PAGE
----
Greater Cincinnati is known for its top-ranked hospitals and quality physicians, and finding the right physician near you can be a daunting task. To make finding a doctor in the North less painful, we’ve compiled a list of more than 900 physicians and specialists with 87 specialties in Warren and Butler counties. The doctors interviewed in our profiles were selected from the total list.

Our directory is based off the State Medical Board of Ohio’s May 2014 list for Warren and Butler counties. We reviewed the list to verify that these doctors practiced in Northern Cincinnati, and checked the list for office phone numbers, addresses and affiliations. We also determined whether they still practiced or moved to another state or area. Some doctors also were omitted if we could not find or verify accurate information.

To keep this list up to date and accurate, we need your help. Please let us know if you or your preferred physician were left off this list for our next Doctors of the North issue.

We retrieved the list from You may also contact the State Medical Board of Ohio for more information.


Dr. Brad Watkins
Surgeon at the UC Health Weight Loss Center

More than a third of American adults are now obese and the cost of the epidemic has become equally heavy.

According to the Centers for Disease Control and Prevention, the estimated annual medical cost of obesity in the United States was $147 billion in 2008, while the medical costs for obese people were $1,429 higher than those of normal weight.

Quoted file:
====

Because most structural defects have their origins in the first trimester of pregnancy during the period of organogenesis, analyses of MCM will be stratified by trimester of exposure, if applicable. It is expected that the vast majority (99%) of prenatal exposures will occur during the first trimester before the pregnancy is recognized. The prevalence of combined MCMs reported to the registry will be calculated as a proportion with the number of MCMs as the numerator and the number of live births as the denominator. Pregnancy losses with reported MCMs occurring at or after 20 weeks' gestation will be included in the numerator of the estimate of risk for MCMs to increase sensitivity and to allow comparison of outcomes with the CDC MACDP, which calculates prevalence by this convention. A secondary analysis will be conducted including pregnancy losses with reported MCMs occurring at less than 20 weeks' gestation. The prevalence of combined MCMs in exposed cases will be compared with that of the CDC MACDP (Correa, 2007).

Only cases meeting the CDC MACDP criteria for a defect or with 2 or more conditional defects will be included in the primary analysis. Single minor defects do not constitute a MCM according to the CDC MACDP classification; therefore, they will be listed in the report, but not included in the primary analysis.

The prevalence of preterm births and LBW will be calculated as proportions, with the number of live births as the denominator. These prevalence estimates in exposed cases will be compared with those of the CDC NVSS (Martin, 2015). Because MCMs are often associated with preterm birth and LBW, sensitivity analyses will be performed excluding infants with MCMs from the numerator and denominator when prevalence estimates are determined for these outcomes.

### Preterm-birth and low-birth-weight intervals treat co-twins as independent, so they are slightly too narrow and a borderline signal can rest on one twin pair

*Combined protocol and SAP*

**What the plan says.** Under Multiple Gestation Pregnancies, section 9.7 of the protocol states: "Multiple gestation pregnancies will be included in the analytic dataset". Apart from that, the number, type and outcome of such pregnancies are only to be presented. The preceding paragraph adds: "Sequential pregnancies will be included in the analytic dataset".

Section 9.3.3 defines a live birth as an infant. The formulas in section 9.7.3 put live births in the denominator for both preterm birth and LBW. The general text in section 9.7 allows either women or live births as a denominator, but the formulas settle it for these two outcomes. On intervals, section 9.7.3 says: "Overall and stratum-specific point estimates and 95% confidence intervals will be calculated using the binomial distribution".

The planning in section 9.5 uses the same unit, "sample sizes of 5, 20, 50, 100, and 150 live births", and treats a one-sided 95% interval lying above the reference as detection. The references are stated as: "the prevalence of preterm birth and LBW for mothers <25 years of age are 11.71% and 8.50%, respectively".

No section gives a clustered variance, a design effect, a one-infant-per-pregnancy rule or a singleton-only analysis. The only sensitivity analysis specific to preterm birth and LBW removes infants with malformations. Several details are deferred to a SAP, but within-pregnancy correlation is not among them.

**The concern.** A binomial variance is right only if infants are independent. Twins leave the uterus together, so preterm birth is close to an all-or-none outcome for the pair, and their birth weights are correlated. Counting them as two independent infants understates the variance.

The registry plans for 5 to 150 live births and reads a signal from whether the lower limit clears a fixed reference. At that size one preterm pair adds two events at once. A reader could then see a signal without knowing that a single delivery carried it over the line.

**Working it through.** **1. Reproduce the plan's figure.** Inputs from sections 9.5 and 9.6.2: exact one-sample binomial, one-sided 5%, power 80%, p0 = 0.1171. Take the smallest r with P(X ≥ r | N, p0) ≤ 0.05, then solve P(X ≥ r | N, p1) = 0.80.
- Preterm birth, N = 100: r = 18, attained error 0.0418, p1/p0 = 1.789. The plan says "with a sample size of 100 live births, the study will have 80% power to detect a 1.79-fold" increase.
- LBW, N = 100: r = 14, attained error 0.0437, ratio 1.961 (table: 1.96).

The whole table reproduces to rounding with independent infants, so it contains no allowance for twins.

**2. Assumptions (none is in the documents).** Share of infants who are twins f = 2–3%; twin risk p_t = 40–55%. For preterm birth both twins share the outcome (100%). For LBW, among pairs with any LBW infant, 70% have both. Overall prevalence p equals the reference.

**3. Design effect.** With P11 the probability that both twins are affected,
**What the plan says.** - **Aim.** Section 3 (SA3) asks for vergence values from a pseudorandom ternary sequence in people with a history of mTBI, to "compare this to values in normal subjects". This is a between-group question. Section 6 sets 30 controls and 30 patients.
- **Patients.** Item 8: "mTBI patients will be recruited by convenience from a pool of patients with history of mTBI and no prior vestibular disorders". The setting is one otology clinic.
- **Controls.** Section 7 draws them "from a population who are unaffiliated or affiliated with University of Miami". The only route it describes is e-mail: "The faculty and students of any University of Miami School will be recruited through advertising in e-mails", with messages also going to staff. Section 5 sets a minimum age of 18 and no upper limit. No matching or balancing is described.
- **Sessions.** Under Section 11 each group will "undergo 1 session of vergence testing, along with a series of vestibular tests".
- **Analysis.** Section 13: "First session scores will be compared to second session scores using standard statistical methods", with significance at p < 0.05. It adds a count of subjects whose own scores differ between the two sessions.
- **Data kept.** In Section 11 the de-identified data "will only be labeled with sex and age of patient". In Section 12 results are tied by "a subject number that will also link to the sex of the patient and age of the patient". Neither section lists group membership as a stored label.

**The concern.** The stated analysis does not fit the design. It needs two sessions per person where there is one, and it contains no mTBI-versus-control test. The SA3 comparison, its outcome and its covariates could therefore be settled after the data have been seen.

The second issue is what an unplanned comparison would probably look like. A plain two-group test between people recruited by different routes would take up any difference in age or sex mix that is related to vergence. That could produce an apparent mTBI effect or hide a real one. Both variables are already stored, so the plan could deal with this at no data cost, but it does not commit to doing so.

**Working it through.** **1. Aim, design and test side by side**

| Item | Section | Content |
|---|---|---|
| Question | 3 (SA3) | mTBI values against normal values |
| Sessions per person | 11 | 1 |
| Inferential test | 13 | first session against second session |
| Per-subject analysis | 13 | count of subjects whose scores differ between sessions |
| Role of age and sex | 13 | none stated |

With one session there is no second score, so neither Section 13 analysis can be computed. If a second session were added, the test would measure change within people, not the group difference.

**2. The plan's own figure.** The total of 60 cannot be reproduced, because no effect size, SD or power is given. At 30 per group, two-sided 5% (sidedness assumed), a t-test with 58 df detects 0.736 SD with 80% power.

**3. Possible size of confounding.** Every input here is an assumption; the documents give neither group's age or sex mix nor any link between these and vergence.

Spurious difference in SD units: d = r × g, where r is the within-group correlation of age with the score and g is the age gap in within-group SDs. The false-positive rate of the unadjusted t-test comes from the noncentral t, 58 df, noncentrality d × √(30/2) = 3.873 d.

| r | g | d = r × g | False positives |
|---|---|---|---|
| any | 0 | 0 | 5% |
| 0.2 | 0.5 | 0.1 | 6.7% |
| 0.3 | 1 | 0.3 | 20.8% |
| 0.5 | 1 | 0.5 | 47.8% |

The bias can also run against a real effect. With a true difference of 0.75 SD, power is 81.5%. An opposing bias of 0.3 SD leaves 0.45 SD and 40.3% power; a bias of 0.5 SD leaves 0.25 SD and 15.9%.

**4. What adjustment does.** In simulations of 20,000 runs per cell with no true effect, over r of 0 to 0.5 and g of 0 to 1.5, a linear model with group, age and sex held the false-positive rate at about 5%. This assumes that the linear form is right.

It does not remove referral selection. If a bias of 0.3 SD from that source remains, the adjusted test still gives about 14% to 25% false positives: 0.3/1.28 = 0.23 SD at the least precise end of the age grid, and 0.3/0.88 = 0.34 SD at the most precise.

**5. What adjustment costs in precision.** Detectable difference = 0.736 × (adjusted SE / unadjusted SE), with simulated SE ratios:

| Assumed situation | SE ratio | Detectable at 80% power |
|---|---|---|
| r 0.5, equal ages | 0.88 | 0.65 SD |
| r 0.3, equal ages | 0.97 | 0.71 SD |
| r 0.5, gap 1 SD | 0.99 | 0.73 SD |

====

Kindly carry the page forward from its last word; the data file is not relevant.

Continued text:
“Regardless of how you become obese, it’s incredibly difficult to lose that weight on your own once you’re obese,” says Dr. Brad Watkins, surgeon at the UC Health Weight Loss Center. “We can argue about how people get obese, but once people are obese, surgery is the most effective method of helping them.”

Watkins, who also is an assistant professor of surgery at the UC Health Weight Loss Center, has helped patients overcome obesity through surgery for 11 years. Much of his work centers on gastric bypass surgery, a popular option for upending the disease. By reducing the stomach by 80 percent, a golf-ball sized pouch makes a cup of rice a sufficient meal.

“Surgery is used as a last resort,” says Watkins. “Most [surgeries] require six months of physician supervised weight loss before surgery becomes an option.”

When gastric bypass is necessary, Watkins changes lives. His work not only shrinks waistlines, it allows patients to have a new life.

He says it’s not uncommon for patients to come and visit a year after their surgery and they’re total strangers to him. The sleep apnea, joint pain and diabetes are all under control and their outlook on life has turned positive.

“There are just a lot of incredibly powerful stories.”

–Danny Restivo



Dr. Lynne E. Wagoner
Cardiologist and director of congestive heart failure program at Mercy-Health Fairfield

Patients of Mercy Health’s Heart Institute in Fairfield are finding strength in numbers through the use of shared medical appointments to fight congestive heart failure.